Biophotons on your plate (biovital foods, high-vibration foods)
Until quite recently, it was popular to think that the quality of food is determined by the content of vitamins, minerals and energy, commonly called calories. The latest scientific findings, however, point to the existence of light energy, in the form of biophotons stored in foods, which may also be decisive for their quality. The higher the synchronisation between biophotons in the food, the higher its quality. The light assimilated together with food induces billions of biochemical processes in all cells of the body, which occur at the right time and place. And it is biophotons that make sure that all such processes are conducted error-free!
Light, the essence of life
It was thought until recently that the value of food depends exclusively on the content of vitamins, minerals and calories. Despite the huge scientific progress witnessed since the 18th century, some phenomena still escape scientific measurements and understanding. Although we do empirically know the physical, chemical or biochemical processes, the details of their mechanisms have not yet been fully discovered. We just watch them happening, but more thorough explanations of the processes are still waiting for better analytical apparatus. It is the same with biophotons (low-frequency light produced by living organisms). Biophotons are measurable and their biological effect is known, yet, with today’s technology, we are still lacking a deep and detailed explanation of the mechanism of their production and transformation. What we know is that the “energy of food”, i.e. the light stored therein as photons, and the arrangement of the photons, make an important parameter of food quality. Light has a dual nature: it is both a stream of photons and an electromagnetic wave. The human body is composed of ca. 10 trillion of cells, where billions of reactions take place every single second, with all them being arranged by biophotons. The mechanism that underpins this phenomenon has not been fully discovered yet. One of the possible theories created in the mid-1970s, which is now in the process of confirmation by a number of scientific experiments, assumes that biophotons are present in every living cell. Biophotons are contained in all living matter and food, and are believed to be absorbed through cosmic radiation. As an electromagnetic wave, light affects the human body which, as once postulated by Professor Włodzimierz Sedlak, is a very specific electromagnetic system (homo electronicus). In Sedlak’s opinion, the quantum state of matter, which represents a “generalisation of the [body’s] energy pattern” is also a “station which combines metabolic and electronic processes in the semi-conductive protein environment of a living organism”, which emits light and electromagnetic waves, which, in turn, serve as the carrier of information at the quantum level. The DNA of living organisms works like a biological laser: it absorbs photons, whereupon they are used (or transformed) and emitted. In the opinion of Peter Gariaev, a Russian scientist, our bodies are like huge antennae that constantly receive and send signals in several forms of energy, including light. A professor in biophysics, Fritz Albert Popp, convinces: “We live primarily not owing to substances or particles, but owing to information. […] The storage of light and its supply to the body play a major role, as living organisms are bodies of light”.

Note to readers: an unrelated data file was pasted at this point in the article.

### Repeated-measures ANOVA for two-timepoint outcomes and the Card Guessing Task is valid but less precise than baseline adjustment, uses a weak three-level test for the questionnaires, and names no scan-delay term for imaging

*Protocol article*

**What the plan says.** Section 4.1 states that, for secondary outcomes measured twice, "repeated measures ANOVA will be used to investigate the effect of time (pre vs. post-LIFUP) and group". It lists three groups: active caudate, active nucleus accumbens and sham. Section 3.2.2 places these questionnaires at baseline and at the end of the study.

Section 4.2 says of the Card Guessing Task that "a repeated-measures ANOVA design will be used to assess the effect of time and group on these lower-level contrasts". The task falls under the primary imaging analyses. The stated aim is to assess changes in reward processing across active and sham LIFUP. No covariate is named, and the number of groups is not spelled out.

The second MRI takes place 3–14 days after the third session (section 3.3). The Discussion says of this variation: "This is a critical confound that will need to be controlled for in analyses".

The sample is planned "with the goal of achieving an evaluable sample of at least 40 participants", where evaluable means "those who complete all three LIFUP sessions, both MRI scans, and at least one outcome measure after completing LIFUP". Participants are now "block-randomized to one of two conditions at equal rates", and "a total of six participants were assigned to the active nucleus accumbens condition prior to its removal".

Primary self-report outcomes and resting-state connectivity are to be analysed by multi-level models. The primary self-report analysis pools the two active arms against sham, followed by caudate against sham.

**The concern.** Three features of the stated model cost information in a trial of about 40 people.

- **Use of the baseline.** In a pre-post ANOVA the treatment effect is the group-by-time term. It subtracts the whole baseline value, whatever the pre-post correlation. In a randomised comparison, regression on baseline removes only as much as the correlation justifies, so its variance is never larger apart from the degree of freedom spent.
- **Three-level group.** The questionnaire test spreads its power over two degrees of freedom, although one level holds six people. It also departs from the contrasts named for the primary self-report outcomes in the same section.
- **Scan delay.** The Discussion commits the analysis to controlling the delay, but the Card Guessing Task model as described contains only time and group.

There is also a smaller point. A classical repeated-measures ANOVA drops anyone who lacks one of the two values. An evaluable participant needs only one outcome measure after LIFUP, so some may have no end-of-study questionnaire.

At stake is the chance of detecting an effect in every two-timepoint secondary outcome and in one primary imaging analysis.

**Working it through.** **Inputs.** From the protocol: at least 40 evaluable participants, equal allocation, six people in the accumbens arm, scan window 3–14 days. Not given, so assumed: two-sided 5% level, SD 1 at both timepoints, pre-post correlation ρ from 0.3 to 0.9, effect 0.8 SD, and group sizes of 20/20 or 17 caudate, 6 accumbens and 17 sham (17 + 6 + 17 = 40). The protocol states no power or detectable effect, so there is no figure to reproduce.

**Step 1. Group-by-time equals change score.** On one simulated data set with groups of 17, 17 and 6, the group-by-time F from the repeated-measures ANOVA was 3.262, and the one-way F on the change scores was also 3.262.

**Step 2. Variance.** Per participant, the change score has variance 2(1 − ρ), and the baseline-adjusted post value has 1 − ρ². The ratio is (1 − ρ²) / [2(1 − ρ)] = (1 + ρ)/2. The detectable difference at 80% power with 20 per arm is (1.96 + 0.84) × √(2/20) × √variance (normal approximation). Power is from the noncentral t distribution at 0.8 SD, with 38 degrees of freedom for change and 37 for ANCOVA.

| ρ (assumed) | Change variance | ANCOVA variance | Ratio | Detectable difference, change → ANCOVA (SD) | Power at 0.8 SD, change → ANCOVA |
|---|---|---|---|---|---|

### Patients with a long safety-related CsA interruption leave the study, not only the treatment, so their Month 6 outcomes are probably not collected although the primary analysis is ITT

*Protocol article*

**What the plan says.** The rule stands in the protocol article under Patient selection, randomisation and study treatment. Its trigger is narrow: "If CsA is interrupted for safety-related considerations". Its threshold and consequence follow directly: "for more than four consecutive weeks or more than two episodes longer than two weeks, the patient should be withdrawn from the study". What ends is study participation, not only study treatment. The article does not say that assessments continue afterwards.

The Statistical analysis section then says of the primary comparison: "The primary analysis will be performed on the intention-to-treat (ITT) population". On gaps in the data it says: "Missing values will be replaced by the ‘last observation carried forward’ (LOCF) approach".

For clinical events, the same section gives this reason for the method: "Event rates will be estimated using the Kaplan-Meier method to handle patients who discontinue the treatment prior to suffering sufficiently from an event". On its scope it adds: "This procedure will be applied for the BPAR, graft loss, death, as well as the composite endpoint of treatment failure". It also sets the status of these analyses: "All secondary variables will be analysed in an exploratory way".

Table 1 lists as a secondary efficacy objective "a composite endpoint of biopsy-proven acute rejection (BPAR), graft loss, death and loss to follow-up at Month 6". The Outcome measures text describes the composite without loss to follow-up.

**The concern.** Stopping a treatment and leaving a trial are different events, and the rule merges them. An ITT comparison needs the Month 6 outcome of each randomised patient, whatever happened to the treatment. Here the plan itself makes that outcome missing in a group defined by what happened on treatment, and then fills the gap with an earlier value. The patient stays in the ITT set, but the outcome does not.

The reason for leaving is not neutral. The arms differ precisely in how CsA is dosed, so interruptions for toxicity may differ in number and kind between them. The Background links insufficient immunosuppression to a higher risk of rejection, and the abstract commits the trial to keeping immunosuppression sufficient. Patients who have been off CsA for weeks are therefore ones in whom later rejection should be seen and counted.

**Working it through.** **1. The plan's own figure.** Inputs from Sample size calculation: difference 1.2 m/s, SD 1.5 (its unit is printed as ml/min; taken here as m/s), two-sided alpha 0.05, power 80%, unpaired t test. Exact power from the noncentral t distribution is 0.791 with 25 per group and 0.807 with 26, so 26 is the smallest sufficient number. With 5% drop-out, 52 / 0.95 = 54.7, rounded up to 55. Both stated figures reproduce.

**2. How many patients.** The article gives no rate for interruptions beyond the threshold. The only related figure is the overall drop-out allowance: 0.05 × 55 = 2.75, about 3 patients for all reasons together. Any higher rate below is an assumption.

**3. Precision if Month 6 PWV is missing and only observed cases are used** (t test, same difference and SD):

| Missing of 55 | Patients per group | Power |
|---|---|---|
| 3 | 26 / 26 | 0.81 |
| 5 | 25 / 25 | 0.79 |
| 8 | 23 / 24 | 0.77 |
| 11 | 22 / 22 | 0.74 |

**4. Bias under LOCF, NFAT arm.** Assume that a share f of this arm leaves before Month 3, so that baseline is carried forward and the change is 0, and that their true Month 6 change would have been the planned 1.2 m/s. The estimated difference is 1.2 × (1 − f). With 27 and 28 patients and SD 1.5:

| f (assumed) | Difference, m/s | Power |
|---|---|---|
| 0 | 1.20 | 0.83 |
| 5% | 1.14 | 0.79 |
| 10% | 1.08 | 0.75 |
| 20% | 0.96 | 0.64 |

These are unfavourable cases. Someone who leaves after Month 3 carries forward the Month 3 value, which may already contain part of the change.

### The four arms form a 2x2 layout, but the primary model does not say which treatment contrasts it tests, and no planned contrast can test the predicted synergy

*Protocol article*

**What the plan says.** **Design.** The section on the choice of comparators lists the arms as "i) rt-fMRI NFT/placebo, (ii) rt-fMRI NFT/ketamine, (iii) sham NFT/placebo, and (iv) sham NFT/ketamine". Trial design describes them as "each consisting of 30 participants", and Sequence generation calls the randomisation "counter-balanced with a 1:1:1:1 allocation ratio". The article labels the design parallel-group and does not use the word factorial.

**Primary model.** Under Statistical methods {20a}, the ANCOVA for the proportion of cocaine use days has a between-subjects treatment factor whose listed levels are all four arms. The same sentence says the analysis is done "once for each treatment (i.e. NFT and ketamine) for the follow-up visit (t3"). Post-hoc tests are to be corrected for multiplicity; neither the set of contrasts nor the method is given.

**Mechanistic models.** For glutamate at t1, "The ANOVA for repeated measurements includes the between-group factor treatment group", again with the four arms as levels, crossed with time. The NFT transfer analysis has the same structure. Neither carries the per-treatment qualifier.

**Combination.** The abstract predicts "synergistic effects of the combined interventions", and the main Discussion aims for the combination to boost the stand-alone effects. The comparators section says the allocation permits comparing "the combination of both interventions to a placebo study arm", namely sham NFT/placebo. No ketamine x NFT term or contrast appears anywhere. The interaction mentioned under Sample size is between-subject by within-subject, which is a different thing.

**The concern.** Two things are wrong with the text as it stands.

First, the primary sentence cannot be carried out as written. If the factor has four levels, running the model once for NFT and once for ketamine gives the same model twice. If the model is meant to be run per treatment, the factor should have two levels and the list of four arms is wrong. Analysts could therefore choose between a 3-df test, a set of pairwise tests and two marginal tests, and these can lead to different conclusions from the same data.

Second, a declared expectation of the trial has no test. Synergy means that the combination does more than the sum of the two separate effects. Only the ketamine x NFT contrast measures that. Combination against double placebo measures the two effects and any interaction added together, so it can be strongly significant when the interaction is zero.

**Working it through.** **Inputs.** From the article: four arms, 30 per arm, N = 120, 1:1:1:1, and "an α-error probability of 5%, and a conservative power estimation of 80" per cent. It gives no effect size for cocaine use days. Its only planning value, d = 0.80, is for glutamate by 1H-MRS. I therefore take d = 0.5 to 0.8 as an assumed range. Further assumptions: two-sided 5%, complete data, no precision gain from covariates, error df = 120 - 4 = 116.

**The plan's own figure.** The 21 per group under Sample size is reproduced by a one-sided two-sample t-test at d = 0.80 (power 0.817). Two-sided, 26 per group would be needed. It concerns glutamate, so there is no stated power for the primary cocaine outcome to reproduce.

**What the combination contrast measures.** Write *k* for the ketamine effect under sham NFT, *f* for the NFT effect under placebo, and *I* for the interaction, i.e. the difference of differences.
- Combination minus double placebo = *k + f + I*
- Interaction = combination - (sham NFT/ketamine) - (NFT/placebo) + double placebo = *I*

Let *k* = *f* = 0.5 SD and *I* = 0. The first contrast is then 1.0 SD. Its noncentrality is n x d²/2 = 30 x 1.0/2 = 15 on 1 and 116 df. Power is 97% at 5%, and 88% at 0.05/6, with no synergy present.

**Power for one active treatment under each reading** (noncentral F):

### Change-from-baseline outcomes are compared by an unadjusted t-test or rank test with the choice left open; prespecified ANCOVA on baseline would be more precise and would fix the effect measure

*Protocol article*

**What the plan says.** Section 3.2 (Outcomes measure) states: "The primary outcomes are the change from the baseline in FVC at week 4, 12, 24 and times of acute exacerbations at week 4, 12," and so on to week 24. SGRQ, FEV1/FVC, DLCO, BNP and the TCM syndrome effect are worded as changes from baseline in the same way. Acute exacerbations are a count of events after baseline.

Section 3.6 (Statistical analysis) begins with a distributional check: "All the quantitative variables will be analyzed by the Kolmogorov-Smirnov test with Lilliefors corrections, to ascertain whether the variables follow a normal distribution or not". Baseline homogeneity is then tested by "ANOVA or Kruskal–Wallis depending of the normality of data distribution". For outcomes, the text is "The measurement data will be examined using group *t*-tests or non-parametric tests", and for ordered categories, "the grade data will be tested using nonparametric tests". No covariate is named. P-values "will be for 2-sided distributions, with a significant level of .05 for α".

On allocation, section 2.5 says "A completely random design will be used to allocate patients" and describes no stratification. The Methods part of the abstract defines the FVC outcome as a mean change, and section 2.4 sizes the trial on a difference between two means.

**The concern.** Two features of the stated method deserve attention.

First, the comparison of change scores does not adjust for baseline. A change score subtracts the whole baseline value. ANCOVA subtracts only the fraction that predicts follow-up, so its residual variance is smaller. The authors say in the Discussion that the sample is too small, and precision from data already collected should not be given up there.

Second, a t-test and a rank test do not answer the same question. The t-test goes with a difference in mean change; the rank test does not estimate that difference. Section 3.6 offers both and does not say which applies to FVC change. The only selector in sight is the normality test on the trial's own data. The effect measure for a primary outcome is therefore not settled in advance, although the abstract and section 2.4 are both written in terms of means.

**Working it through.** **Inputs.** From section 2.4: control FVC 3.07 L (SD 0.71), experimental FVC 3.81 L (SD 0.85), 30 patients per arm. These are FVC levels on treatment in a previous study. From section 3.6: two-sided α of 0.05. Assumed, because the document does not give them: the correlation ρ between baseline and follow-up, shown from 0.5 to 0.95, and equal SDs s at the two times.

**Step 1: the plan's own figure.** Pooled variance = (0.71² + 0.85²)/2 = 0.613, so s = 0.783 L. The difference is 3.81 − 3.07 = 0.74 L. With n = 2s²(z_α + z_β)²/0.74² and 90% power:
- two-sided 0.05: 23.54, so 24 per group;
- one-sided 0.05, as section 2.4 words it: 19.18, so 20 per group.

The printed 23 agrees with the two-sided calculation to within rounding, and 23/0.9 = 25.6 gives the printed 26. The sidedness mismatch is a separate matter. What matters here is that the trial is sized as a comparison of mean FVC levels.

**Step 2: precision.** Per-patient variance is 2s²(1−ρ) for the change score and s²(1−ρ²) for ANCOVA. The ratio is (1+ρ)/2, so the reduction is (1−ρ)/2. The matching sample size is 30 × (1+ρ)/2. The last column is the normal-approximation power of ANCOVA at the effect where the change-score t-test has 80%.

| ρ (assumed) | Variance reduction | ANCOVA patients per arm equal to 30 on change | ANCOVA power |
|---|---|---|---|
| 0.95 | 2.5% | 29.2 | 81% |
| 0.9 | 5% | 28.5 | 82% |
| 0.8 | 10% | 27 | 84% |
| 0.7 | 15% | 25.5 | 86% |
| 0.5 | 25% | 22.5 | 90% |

Light in food. Information and energy
That the main function of nutrition is to “supply the body with energetic order from the environment” was known already in 1944, from the words of Erwin Schrödinger (1887-1961), a Nobel Prize winner in physics for his works on the mathematical formulation of wave mechanics (1933). In his book, What is Life?, Schrödinger proves that life can be perceived in the category of biological information storage and transmission. Food is information, and its quality manifests itself in the ability to remove entropy (lack of order) from the body and replace it with negentropy (order). This very ability is due to photons which, as electromagnetic waves, are the carriers of information (order). Schrödinger’s findings became a starting point for professor Fritz Albert Popp, who called food a “storehouse of light”. Where does the light in the food come from? The primary source of light are plants, which use it in the process of photosynthesis, i.e. the production of organic compounds from non-organic matter. Photosynthesis is one of the most important biochemical transformations on Earth. The untrammelled development of the organic world became possible only after cells mastered photosynthesis. Therefore, the process should be perceived as an elementary source of food supply for all living organisms. The interdependencies between photosynthesis and photons absorbed with food has been accessibly explained by Dr Dean Radin, who stated: “Plants and, to some extent, animals, are useful because, by absorbing and storing solar energy, they make it even more coherent. As we eat them, we absorb not only physical food but, in the first place, we absorb energy”. We need a properly ordered and arranged energy to live. How come?